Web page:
Logged

She's touring the facility/and picking up slack.
--
"For in much wisdom is much grief, and he who increases knowledge increases sorrow." Ecclesiastes 1:18
--
I once believed in causes too, I had my pointless point of view --
Life went on no matter who was wrong or right
JimCBrooklyn
Site Supporter
High Elder
*****
Offline Offline

Faith: Orthodox Christian
Jurisdiction: Moscow Patriarchate-Diocese of Saint Petersburg/ROCOR-Diocese of Eastern America and New York
Posts: 569


Если бога нет, то все позволено


« Reply #10 on: April 14, 2011, 02:20:54 PM »

Like I said, I know this is not a common thing in the US, and as a result I feel guilty when I read about those of you who have had years of formal catechesis, but I didn't think to question my priest, or the Russians, vs. the American practice.
Well, it was up to your priest's discretion. Some priests may "permit" (I don't want to use the wrong word here) those with illnesses to eat dairy and fish during strict-fasts, while others may take a harder line on the topic.

I feel "strange" too that our period will be anywhere from 4 months to a year or so (nothing is set in stone yet, so I may join the other people who remain catechumens for years), but I have to trust his discretion. We don't have any major obstacles (yet), and we don't really have many Protestant hangups. At least that's MY guess. I don't know what he was thinking about it. I'll just trust God for whatever time we have left to pray and grow in the Church before fully becoming a part of it.



My lack of Protestant hang-ups may be a big part of it, too; I am coming from a RC background, fairly traditional in nature, but never very big on the major schism issues, i.e. IC, the Pope, etc. I've also lived with an Orthodox Christian for years. Don't mean to hijack the thread, though! I'm just interested in where all the different procedures come from. I think one of the very attractive things about Orthodoxy is the variety of praxis under the umbrella of one unchangeable faith. Would I be correct, newbie as I am, in putting this sort of thing under "Oikonomia"?
Logged

It is not the task of Christianity to provide easy answers to every question, but to make us progressively aware of a mystery. God is not so much the object of our knowledge as the cause of our wonder.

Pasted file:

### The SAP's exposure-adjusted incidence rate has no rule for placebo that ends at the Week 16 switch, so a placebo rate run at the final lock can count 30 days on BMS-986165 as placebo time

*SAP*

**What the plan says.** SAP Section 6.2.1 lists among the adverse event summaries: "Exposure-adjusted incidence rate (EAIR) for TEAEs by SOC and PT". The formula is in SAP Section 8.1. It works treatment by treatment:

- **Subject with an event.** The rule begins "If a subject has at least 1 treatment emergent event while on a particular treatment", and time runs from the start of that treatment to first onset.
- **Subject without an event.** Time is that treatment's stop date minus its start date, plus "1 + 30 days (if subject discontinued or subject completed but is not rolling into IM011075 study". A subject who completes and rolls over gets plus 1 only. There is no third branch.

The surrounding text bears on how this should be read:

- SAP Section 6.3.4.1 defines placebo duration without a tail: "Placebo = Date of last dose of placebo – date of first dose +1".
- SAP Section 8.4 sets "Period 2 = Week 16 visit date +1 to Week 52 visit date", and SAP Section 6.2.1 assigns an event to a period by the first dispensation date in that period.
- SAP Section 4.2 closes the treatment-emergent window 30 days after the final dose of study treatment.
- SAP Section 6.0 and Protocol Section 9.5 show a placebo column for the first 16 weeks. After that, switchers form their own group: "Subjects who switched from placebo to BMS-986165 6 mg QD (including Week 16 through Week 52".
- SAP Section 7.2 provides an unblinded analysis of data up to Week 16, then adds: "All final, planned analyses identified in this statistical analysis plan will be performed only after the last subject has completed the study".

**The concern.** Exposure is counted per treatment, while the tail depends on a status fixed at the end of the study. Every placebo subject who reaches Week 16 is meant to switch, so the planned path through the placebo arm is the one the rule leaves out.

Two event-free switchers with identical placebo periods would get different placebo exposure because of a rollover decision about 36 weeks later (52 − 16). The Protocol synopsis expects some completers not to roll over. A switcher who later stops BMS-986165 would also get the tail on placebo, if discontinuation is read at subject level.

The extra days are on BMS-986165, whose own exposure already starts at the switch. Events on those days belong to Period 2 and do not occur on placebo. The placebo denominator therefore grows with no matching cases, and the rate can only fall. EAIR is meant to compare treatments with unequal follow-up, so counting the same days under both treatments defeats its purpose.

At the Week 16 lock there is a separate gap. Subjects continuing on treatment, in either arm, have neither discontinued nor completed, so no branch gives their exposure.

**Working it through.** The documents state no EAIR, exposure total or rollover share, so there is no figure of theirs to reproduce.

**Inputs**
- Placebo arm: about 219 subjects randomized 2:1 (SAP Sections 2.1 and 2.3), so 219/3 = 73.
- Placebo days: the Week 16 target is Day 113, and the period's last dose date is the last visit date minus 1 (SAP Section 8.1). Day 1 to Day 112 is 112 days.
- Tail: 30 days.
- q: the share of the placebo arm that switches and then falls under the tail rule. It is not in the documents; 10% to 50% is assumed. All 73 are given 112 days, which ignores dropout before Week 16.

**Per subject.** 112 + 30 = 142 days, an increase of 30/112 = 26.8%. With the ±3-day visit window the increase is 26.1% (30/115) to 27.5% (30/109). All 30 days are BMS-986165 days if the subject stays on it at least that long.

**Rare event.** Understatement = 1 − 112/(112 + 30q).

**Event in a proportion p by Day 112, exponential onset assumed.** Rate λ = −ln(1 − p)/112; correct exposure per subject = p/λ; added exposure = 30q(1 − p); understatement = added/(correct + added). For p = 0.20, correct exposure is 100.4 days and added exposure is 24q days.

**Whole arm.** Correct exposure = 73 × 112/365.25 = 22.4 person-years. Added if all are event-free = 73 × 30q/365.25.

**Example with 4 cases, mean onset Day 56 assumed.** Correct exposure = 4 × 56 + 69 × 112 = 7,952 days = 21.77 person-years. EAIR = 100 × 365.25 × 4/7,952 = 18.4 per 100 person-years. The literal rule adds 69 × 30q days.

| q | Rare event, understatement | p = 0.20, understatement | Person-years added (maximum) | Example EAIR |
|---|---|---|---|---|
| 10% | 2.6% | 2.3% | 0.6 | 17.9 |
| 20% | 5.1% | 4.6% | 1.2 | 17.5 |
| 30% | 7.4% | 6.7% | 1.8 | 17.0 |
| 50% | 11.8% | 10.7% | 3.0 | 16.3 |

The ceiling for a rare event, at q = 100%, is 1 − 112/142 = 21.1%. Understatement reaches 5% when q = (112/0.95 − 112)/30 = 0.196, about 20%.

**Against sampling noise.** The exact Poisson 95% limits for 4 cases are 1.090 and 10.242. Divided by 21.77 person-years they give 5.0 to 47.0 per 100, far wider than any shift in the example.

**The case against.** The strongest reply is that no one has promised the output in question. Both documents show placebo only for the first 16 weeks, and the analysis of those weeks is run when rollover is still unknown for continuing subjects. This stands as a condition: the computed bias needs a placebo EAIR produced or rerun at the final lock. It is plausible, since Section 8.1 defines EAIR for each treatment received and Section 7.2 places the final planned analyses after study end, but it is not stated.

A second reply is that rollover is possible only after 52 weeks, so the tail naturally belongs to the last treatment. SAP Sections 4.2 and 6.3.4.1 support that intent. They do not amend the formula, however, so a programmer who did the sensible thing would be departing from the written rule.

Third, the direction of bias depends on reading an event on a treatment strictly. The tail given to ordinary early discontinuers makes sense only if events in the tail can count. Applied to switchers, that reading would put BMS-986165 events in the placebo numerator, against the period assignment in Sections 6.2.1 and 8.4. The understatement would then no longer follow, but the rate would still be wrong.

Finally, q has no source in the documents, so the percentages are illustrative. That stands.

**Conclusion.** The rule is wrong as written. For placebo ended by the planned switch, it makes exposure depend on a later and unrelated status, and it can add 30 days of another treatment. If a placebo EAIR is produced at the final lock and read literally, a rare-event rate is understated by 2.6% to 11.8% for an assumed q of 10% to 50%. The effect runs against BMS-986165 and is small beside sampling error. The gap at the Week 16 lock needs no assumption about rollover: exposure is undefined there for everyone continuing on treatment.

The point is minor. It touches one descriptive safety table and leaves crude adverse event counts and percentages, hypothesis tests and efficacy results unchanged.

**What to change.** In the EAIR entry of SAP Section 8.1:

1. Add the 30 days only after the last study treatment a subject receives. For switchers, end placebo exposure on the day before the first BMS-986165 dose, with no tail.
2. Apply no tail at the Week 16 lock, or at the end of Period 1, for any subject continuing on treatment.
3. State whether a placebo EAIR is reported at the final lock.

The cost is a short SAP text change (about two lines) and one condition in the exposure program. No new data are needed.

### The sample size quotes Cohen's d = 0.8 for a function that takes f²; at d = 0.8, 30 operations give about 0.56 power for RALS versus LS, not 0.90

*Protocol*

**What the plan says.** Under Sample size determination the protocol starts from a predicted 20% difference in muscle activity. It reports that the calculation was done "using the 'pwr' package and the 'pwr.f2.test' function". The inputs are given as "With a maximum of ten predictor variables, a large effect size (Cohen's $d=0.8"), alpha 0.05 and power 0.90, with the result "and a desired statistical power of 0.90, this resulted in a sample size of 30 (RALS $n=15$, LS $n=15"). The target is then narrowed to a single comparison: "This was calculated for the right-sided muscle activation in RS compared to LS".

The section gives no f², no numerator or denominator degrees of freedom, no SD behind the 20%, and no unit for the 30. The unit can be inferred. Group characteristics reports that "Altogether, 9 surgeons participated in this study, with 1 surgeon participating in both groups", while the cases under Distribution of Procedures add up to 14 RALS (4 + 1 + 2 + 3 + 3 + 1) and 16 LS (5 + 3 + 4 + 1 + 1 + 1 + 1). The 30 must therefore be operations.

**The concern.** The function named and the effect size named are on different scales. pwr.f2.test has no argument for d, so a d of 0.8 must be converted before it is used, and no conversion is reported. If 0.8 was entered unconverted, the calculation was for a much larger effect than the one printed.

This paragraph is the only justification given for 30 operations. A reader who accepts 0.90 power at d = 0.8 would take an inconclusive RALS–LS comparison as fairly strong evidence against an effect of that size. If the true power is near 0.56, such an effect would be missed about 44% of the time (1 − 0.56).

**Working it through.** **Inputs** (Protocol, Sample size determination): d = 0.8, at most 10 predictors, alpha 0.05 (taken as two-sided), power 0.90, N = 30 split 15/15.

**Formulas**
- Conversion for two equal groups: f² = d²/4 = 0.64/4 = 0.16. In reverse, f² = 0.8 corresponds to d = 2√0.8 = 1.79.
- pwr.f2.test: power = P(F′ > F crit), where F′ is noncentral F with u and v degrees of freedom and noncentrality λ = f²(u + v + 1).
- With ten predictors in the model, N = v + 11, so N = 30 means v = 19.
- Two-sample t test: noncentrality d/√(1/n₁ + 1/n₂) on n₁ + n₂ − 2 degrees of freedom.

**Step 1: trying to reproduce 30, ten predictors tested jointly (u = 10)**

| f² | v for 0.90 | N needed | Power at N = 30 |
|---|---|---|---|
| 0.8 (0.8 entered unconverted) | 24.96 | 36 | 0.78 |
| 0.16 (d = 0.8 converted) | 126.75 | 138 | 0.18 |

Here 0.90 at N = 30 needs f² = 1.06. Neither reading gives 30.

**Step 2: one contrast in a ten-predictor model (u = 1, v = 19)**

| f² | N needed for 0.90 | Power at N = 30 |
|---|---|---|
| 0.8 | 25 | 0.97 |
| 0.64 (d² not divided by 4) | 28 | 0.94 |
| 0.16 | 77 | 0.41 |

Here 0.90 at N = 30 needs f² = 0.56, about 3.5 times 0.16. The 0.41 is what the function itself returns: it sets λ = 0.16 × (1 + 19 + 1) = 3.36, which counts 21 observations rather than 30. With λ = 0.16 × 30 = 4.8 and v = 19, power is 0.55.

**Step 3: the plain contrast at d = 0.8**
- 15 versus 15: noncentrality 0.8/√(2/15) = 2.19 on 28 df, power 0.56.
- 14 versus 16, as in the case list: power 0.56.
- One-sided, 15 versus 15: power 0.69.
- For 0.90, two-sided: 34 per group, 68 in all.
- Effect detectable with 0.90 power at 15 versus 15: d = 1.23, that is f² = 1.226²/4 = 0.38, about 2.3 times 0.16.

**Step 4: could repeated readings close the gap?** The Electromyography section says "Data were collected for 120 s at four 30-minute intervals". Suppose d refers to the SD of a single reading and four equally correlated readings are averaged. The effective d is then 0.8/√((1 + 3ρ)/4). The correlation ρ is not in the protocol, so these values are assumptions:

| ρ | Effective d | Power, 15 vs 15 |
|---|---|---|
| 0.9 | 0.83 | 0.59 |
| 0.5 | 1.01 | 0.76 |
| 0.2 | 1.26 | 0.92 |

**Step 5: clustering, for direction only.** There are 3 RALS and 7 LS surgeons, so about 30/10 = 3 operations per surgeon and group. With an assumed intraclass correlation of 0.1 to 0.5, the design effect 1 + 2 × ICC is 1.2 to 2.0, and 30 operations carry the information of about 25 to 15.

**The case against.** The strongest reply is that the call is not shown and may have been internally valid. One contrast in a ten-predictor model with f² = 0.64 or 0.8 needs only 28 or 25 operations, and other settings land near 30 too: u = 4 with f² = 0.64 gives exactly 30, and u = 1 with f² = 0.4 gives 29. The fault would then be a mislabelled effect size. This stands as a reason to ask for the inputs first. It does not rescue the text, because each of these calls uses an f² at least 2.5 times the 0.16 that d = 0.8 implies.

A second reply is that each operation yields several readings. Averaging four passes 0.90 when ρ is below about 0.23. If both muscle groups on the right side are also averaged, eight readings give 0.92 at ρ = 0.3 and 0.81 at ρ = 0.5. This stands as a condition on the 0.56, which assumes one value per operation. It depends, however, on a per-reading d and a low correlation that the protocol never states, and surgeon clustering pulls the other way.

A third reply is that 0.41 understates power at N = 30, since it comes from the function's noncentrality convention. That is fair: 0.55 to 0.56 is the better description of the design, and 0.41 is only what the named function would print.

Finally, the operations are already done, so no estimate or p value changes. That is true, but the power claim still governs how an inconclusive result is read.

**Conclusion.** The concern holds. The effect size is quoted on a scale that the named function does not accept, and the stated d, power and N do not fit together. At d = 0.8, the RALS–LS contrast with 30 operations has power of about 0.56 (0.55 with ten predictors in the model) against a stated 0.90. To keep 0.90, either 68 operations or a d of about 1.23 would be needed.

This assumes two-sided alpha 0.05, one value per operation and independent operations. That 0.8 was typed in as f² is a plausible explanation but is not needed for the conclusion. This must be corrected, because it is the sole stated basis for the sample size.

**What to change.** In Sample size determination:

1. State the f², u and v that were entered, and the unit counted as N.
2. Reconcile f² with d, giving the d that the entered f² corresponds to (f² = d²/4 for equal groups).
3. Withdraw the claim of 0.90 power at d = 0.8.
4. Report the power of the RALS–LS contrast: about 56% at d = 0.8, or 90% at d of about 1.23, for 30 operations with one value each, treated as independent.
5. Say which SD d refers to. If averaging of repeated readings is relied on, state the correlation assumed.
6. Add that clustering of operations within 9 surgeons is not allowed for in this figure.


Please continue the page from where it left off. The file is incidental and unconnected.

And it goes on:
-Metropolitan Kallistos Ware
Cognomen
Site Supporter
OC.net guru
*****
Offline Offline

Faith: Orthodox Catholic
Jurisdiction: Phyletism Rules, OK
Posts: 1,968


Ungrateful Biped


« Reply #11 on: April 14, 2011, 03:22:53 PM »

I would have preferred a clearer delineation between the inquiry and catechumen period, but I certainly appreciate the length and believe that a full and intense period of learning, worship, and reflection is beneficial.

In my parish, those converting to or embracing Orthodoxy for marriage purposes tend to have a much shorter period of instruction.  It seemed to me that they were deemed "ready" in accordance with their wedding date, rather than their level of understanding, acceptance of church teachings, attendance at worship services, etc.  It might be assumed, rightly or not, that the previously Orthodox spouse will help guide the newly received.

I need to recite St. Ephraim's Lenten Prayer more often, as you can see.  

Edit: Most in my lot were joining due to marriage.  They came to the instruction with the expressed desire to join the Church. So, there were only a couple of us who were proper "inquirers."
« Last Edit: April 14, 2011, 03:26:01 PM by Cognomen » Logged

North American Eastern Orthodox Parish Council Delegate for the Canonization of Saints Twin Towers and Pentagon, as well as the Propagation of the Doctrine of the Assumption of Malaysia Airlines Flight MH370 (NAEOPCDCSTTPPDAMAFM®).
JimCBrooklyn
Site Supporter
High Elder
*****
Offline Offline

Faith: Orthodox Christian
Jurisdiction: Moscow Patriarchate-Diocese of Saint Petersburg/ROCOR-Diocese of Eastern America and New York
Posts: 569


Если бога нет, то все позволено


« Reply #12 on: April 14, 2011, 03:38:30 PM »

I would have preferred a clearer delineation between the inquiry and catechumen period, but I certainly appreciate the length and believe that a full and intense period of learning, worship, and reflection is beneficial.

In my parish, those converting to or embracing Orthodoxy for marriage purposes tend to have a much shorter period of instruction.  It seemed to me that they were deemed "ready" in accordance with their wedding date, rather than their level of understanding, acceptance of church teachings, attendance at worship services, etc.  It might be assumed, rightly or not, that the previously Orthodox spouse will help guide the newly received.

I need to recite St. Ephraim's Lenten Prayer more often, as you can see.  

Edit: Most in my lot were joining due to marriage.  They came to the instruction with the expressed desire to join the Church. So, there were only a couple of us who were proper "inquirers."

Do you know of a similar precedent for people already married to an Orthodox spouse who has not yet converted, who wants to convert not for marriage?
Logged

It is not the task of Christianity to provide easy answers to every question, but to make us progressively aware of a mystery. God is not so much the object of our knowledge as the cause of our wonder.
-Metropolitan Kallistos Ware
HandmaidenofGod
Archon
********
Offline Offline

Faith: Eastern Orthodox
Jurisdiction: Ukrainian Orthodox Church of the USA (Ecumenical Patriarch)
Posts: 3,378


O Holy St. Demetrius pray to God for us!


« Reply #13 on: April 14, 2011, 05:03:52 PM »

I would have preferred a clearer delineation between the inquiry and catechumen period, but I certainly appreciate the length and believe that a full and intense period of learning, worship, and reflection is beneficial.

In my parish, those converting to or embracing Orthodoxy for marriage purposes tend to have a much shorter period of instruction.  It seemed to me that they were deemed "ready" in accordance with their wedding date, rather than their level of understanding, acceptance of church teachings, attendance at worship services, etc.  It might be assumed, rightly or not, that the previously Orthodox spouse will help guide the newly received.